Monthly Archives: June 2009

Jute bag exports rise as shopping goes eco-correct

Jute bag exports rise as shopping goes eco-correct

Kawsar Khan

Eco-concerns drive demand for biodegradable bags on the global market, giving rise to the exports of shopping jute bags from Bangladesh.

Jute goods makers export around 100,000 shopping bags a month on average to different countries. They hope scope for more shipments will widen next year, as some European countries are set to ban polythene bags in 2010.

“In our products line, shopping jute bags are the most popular among importers as European and American consumers are opting for environment-friendly bags which can be used repeatedly,” said Milton Suranjit Ratna, a senior officer of Corr-The Jute Works, the handicraft marketing and exporting trust of Caritas Bangladesh.

Corr-The Jute Works exported over 600,000 jute bags in 2008 mainly to Germany, the Netherlands, Sweden, UK, USA, Canada, Japan, Switzerland, South Korea, and France.

Creation Private Limited, a jute goods maker, exports around 50,000 shopping bags to those destinations a month.

Two years ago, the number of jute bags exported by Bangladesh would not exceed 100,000 annually, said the sector people.

A global initiative for banning environment-unfriendly shopping bags and declaring the year 2009 by the United Nations as International Year of Natural Fibres has fuelled demand for jute bags.

According to media reports, France and Germany will ban the use of non-biodegradable polythene bags next year. Also, the US is looking for a viable alternative to polythene bags.

San Francisco has completely banned plastic bags. Los Angeles will do so in 2010. Also, Washington, D.C.’s city council is set to vote on a five-cent-a-bag tax later this month.

Now the United States uses an estimated 90 billion thin bags a year, with most used to handle produce and groceries.

Achim Steiner, executive director of the UN Environment Programme, has recently called for a ban on polythene bags and said: “Single-use plastic bags which choke marine life should be banned or phased out rapidly everywhere. There is simply zero justification for manufacturing them anymore, anywhere.”

The global context has made a multi-billion dollar global shopping bag market, opening up a huge opportunity for the country’s golden fibre.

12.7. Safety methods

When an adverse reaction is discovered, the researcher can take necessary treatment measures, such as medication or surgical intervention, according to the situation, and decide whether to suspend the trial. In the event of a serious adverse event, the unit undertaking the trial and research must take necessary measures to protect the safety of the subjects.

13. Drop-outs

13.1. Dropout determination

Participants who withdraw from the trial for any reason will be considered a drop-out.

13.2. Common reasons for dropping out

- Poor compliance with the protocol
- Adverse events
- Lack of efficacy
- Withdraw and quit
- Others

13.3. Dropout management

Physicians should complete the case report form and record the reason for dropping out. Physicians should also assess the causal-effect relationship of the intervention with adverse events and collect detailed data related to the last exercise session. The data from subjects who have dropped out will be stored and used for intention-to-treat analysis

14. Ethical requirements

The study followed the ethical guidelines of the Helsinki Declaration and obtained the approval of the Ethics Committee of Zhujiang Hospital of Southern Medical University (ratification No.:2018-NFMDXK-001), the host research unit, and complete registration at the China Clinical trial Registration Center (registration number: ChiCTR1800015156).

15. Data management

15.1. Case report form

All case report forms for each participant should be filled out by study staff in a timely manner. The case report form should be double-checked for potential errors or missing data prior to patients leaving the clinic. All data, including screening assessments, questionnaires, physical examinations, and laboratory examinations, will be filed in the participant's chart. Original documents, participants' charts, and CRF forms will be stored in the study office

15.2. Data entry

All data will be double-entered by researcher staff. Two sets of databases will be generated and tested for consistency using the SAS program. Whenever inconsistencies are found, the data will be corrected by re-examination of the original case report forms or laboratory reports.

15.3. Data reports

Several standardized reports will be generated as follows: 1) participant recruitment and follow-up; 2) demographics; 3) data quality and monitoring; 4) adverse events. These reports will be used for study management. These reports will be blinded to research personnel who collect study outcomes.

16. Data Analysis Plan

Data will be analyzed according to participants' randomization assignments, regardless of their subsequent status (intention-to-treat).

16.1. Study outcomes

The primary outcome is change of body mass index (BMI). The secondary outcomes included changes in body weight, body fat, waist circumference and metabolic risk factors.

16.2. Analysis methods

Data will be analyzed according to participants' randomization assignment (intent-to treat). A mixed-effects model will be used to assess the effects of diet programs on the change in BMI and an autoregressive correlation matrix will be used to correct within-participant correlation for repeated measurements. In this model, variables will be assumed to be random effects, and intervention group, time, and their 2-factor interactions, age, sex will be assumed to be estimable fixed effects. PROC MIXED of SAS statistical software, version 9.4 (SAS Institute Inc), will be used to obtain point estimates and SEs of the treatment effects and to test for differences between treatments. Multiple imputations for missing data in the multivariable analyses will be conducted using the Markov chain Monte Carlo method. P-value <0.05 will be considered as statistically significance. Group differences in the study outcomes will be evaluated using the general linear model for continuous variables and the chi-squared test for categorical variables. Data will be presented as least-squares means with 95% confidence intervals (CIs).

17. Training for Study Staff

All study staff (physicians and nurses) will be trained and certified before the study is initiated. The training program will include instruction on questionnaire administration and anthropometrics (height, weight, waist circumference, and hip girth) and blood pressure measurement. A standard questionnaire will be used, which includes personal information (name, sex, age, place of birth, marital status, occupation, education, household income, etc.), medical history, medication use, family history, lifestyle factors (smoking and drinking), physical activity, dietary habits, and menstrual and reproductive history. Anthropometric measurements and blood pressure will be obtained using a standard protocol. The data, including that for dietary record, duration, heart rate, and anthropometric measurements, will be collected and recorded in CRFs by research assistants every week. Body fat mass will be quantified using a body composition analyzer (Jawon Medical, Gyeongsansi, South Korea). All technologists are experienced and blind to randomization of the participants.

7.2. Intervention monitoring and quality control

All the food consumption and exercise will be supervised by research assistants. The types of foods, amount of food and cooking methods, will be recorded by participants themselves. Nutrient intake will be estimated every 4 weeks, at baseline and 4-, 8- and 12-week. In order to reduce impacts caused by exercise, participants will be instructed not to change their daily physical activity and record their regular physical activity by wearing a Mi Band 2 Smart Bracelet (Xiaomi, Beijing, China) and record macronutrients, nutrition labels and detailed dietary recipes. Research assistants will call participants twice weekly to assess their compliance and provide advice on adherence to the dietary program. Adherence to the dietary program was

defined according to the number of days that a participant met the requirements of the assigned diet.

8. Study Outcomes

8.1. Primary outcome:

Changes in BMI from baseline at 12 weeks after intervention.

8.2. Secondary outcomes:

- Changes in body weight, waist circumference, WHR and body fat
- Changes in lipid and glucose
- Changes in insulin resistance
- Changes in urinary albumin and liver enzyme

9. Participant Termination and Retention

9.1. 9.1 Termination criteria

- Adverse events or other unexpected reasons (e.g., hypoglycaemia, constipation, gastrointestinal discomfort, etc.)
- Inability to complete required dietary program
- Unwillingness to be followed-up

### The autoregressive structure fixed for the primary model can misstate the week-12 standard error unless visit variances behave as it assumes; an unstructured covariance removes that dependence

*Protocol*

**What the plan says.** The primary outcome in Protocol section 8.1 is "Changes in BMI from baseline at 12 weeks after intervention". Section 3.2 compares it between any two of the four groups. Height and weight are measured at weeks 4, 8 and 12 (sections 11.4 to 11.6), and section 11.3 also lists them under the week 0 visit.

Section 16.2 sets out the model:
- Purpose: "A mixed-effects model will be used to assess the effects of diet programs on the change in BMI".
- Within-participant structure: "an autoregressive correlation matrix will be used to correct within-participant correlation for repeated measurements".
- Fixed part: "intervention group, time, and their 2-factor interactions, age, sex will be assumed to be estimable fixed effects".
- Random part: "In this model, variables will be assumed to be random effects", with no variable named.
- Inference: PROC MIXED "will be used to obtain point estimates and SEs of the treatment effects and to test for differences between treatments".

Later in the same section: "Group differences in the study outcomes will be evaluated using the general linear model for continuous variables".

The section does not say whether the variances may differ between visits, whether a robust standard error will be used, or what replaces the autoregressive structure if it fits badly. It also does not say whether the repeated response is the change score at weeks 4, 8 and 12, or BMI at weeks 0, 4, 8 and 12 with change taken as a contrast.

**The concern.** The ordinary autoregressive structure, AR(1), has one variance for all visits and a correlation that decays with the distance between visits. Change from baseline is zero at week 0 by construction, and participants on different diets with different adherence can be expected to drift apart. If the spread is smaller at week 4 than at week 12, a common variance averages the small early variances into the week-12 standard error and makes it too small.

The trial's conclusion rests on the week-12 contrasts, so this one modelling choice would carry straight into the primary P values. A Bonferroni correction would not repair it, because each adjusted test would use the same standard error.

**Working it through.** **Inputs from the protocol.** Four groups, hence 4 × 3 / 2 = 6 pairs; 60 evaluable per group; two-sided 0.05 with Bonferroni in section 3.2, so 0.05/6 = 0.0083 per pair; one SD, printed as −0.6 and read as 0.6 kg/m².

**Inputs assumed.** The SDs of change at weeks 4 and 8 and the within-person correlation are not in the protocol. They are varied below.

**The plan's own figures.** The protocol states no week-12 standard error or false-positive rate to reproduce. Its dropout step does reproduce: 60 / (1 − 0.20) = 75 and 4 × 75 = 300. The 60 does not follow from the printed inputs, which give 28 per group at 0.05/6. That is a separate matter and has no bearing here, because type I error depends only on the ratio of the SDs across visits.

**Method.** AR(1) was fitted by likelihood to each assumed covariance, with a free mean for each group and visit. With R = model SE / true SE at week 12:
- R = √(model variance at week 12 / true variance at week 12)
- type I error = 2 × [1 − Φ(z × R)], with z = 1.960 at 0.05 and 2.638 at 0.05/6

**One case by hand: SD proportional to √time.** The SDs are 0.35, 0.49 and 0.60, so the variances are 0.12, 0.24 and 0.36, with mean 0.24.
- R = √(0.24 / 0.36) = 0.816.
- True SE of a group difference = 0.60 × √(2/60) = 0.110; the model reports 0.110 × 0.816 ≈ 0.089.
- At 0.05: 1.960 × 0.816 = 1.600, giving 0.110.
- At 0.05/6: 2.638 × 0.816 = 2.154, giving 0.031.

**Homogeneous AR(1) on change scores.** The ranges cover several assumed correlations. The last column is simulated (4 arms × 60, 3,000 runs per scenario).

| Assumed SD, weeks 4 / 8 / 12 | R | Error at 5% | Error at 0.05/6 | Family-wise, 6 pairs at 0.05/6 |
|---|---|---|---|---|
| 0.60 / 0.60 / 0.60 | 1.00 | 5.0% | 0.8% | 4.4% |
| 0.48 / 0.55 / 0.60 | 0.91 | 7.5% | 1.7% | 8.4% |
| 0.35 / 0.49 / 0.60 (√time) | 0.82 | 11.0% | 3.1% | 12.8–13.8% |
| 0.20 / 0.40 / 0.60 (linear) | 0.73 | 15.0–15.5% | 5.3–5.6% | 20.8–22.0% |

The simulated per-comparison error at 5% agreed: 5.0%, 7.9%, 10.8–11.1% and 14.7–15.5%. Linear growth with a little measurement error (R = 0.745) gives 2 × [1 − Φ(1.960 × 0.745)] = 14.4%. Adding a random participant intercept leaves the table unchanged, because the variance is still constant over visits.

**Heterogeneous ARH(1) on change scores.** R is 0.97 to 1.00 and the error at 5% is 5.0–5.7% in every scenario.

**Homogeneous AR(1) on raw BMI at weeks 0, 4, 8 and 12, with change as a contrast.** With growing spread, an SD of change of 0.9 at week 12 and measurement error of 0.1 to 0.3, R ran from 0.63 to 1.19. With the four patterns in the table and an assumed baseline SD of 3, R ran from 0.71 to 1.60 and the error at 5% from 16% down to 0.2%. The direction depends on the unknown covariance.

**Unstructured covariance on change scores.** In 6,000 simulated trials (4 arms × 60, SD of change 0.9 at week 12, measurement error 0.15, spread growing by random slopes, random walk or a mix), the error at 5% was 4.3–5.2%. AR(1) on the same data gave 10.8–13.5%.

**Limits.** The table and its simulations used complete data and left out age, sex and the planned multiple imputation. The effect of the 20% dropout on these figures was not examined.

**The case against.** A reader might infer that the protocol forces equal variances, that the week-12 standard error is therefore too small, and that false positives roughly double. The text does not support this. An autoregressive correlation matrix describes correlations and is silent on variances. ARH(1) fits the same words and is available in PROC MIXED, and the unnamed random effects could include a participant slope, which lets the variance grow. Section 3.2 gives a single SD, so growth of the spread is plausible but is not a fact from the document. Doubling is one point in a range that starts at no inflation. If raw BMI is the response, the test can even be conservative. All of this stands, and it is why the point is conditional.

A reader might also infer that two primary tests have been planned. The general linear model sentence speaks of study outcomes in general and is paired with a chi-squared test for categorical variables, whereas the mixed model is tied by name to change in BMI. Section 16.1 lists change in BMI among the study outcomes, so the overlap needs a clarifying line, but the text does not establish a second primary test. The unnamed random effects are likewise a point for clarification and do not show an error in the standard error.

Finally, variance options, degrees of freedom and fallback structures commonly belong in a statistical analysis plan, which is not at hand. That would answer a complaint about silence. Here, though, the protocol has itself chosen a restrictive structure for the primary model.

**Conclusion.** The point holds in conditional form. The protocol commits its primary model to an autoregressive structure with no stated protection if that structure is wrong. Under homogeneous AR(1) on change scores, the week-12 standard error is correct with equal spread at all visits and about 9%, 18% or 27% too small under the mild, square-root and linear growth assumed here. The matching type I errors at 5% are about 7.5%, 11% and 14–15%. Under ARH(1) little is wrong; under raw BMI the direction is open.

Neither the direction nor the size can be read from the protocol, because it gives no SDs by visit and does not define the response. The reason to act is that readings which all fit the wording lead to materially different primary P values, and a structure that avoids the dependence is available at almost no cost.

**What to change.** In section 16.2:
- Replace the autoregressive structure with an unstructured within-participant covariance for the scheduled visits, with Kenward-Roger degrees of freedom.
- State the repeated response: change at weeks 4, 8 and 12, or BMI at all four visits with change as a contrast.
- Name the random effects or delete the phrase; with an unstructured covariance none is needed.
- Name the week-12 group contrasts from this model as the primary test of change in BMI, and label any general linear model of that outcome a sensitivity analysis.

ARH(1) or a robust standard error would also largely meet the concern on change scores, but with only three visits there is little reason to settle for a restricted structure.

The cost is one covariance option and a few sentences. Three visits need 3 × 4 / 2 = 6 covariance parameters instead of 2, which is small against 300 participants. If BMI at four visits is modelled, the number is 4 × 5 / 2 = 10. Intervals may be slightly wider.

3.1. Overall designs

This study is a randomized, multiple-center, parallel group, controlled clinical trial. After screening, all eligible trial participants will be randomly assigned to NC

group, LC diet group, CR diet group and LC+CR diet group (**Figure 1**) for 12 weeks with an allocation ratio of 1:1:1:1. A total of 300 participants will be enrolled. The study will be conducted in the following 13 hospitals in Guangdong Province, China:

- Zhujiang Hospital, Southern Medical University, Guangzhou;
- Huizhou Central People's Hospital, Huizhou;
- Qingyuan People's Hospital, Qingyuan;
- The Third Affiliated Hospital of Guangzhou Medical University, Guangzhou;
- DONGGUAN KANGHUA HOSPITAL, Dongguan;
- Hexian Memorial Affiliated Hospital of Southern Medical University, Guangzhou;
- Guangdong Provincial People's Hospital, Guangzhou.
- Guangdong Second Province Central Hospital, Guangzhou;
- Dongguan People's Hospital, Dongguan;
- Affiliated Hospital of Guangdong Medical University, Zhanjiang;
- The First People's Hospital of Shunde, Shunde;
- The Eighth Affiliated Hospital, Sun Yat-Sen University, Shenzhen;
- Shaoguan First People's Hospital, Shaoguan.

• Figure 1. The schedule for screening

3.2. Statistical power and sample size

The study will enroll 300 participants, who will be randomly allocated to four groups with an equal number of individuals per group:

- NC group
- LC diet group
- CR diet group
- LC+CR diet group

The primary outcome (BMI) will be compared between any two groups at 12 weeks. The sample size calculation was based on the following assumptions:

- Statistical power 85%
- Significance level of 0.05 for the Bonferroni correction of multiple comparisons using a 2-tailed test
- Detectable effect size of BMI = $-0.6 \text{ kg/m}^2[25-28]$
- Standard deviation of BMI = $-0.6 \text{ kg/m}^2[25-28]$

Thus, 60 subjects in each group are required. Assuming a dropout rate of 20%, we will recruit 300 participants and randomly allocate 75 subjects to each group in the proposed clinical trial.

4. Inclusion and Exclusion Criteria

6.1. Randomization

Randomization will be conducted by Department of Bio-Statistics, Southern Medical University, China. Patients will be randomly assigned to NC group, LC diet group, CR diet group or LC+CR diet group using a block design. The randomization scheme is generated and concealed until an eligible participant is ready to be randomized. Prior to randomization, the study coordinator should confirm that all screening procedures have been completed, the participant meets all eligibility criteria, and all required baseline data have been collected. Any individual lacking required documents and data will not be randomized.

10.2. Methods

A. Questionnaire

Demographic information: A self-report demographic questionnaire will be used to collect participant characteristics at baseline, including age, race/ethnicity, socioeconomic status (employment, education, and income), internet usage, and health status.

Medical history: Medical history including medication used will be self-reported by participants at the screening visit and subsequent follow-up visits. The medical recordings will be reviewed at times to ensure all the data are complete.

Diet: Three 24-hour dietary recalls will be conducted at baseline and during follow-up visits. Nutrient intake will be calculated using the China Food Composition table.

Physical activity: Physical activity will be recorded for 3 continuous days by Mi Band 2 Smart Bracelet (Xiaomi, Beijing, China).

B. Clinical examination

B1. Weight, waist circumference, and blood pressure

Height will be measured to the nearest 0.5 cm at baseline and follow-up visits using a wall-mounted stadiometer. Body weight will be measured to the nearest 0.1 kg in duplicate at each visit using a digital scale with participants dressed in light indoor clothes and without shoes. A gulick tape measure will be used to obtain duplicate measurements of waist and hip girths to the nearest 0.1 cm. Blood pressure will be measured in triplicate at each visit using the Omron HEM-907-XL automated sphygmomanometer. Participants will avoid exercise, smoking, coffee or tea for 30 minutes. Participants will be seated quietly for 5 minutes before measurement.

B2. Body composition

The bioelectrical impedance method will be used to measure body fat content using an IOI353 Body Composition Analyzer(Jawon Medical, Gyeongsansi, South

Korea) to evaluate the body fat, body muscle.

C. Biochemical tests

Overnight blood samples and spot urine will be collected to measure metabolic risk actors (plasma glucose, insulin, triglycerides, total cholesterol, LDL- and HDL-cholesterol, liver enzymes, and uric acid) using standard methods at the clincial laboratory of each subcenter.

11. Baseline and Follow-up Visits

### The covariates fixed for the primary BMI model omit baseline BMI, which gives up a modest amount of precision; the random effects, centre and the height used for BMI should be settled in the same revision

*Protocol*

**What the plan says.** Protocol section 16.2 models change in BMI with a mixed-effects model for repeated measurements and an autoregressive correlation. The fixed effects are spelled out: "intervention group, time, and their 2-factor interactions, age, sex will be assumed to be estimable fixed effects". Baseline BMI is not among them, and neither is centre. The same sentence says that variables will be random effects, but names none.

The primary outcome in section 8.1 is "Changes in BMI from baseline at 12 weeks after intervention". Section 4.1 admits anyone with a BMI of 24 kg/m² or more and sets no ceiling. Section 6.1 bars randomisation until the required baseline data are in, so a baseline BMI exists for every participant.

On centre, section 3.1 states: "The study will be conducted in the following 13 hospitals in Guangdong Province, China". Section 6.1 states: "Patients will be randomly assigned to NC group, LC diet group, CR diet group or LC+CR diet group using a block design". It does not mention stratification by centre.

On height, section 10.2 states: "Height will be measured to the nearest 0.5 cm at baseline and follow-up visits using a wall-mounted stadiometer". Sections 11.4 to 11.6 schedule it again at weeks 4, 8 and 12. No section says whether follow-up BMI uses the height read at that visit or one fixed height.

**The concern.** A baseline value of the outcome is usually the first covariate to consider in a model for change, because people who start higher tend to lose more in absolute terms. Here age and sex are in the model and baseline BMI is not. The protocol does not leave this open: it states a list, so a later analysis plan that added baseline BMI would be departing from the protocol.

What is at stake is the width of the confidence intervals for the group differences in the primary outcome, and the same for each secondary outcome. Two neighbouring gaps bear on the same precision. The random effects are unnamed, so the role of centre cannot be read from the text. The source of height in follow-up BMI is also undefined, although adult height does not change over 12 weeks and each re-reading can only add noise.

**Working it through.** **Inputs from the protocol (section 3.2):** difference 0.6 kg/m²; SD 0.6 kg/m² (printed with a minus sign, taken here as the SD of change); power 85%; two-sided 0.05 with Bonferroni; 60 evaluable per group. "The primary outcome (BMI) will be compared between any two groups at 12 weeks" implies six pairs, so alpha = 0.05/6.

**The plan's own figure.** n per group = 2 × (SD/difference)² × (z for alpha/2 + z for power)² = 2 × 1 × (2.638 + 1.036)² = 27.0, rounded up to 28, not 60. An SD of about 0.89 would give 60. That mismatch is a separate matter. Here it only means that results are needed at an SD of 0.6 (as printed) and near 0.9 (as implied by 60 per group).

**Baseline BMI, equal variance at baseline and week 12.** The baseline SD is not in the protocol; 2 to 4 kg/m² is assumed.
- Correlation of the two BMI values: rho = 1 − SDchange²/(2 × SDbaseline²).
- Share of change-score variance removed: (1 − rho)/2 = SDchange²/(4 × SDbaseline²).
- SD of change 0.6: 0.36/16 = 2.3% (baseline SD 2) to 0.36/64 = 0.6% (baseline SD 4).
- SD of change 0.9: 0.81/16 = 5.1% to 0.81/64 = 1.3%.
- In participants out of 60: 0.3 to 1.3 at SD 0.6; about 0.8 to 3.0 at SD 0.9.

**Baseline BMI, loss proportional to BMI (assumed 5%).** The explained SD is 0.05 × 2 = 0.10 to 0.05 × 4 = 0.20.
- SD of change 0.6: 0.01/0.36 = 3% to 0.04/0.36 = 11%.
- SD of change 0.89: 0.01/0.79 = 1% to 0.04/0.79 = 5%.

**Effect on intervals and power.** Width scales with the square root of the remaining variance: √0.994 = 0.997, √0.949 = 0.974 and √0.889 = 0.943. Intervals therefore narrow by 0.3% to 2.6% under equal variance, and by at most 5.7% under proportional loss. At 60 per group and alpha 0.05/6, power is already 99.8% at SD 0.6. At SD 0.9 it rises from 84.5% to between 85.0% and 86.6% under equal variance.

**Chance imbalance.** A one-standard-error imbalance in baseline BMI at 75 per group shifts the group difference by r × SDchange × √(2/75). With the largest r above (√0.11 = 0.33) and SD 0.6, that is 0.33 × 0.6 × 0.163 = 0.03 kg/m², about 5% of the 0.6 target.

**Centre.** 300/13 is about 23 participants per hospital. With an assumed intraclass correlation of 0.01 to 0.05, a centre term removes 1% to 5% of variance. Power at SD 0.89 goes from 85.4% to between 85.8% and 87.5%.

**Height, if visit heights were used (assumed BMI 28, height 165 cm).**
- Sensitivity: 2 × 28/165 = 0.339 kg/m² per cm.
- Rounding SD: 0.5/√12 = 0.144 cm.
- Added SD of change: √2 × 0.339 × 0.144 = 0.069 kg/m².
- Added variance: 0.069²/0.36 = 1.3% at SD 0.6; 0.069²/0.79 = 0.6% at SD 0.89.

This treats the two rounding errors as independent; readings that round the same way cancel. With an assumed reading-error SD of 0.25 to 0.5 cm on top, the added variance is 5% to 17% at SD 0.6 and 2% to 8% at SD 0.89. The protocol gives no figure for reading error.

On the potential of jute bag exports from Bangladesh, the sector people viewed that non-perishable polythene bags will go out of market in the years to come, driving demand for Bangladeshi jute bags.

On the other hand, more and more chain shops around the world are phasing out the use of polythene bags in their shops and using bio-friendly natural fibre bags instead.

Ratna said only the UK-based retail chain Tesco requires around 1 million shopping bags — made of natural fibre — a month that it now buys from India.

“Tesco had approached us to buy bags but we could not take their order as our bags were costlier than in India,” said Rashidul Karim Munna, managing director of Creation Private Limited.

Munna said local bag makers buy jute fabric from the domestic market at higher prices than what foreign importers pay for the same fabric from Bangladesh — a setback that makes the local industry less competitive than its rival in India, the main importer of jute fabric.

“When we buy jute fabric, the jute mills add the money of export incentive to the cost of fabric as they don’t get any incentive when they sell to us,” Munna said.

“Unlike in India, jute bag makers in Bangladesh do not get export incentive,” he said.

“It is very sad that even after buying raw materials from Bangladesh, India can sell shopping bags at lower prices,” he said. A shopping bag sells at $1.

Despite having all the difficulties, however, increasing orders are pushing bag manufacturers to expand their capacity.

“Due to the increased demand we will set up a new bag manufacturing unit in Tongi, which will go into operation next month,” said Bertha Gity Baroi, acting director of Corr-The Jute Works.

The sector people believe Bangladesh has every chance to strengthen its foothold in the billion-dollar shopping bag market.

“We could easily double our production and exports if we got proper government support,” an official of Corr-The Jute Works which has long been reputed for exporting handicraft products.


Joint venture to invest $5m in AEPZ

Joint venture to invest $5m in AEPZ
Bangladesh Sangbad Sangstha . Dhaka

Bengal Pelli (BD) Limited, a Bangladesh-Portugal joint venture company, will set up a leather footwear industry in the Adamjee Export Processing Zone.

The joint venture company will invest about $5 million in establishing the plant to produce leather footwear, a news release said on Monday.

The company will also create employment opportunity for 621 Bangladeshi nationals, the release added.

An agreement to this effect was signed between the Bangladesh Export Processing Zones Authority and the Bengal Pelli (BD) Limited in BEPZA Complex in Dhaka on Monday.

Nasir Group eyes Tk 300cr in sales from new plant

Nasir Group eyes Tk 300cr in sales from new plant

Sajjadur Rahman

Nasir Glassware and Tube Industries is expected to earn nearly Tk 300 crore in annual sales from its new plant to be pressed into operation at the end of this year, a top official said yesterday.

The Tk 600 crore plant is being set up on a 125-bigha of land at Sohagpur under Mirzapur upazila of Tangail district. Some 85 percent of construction is complete.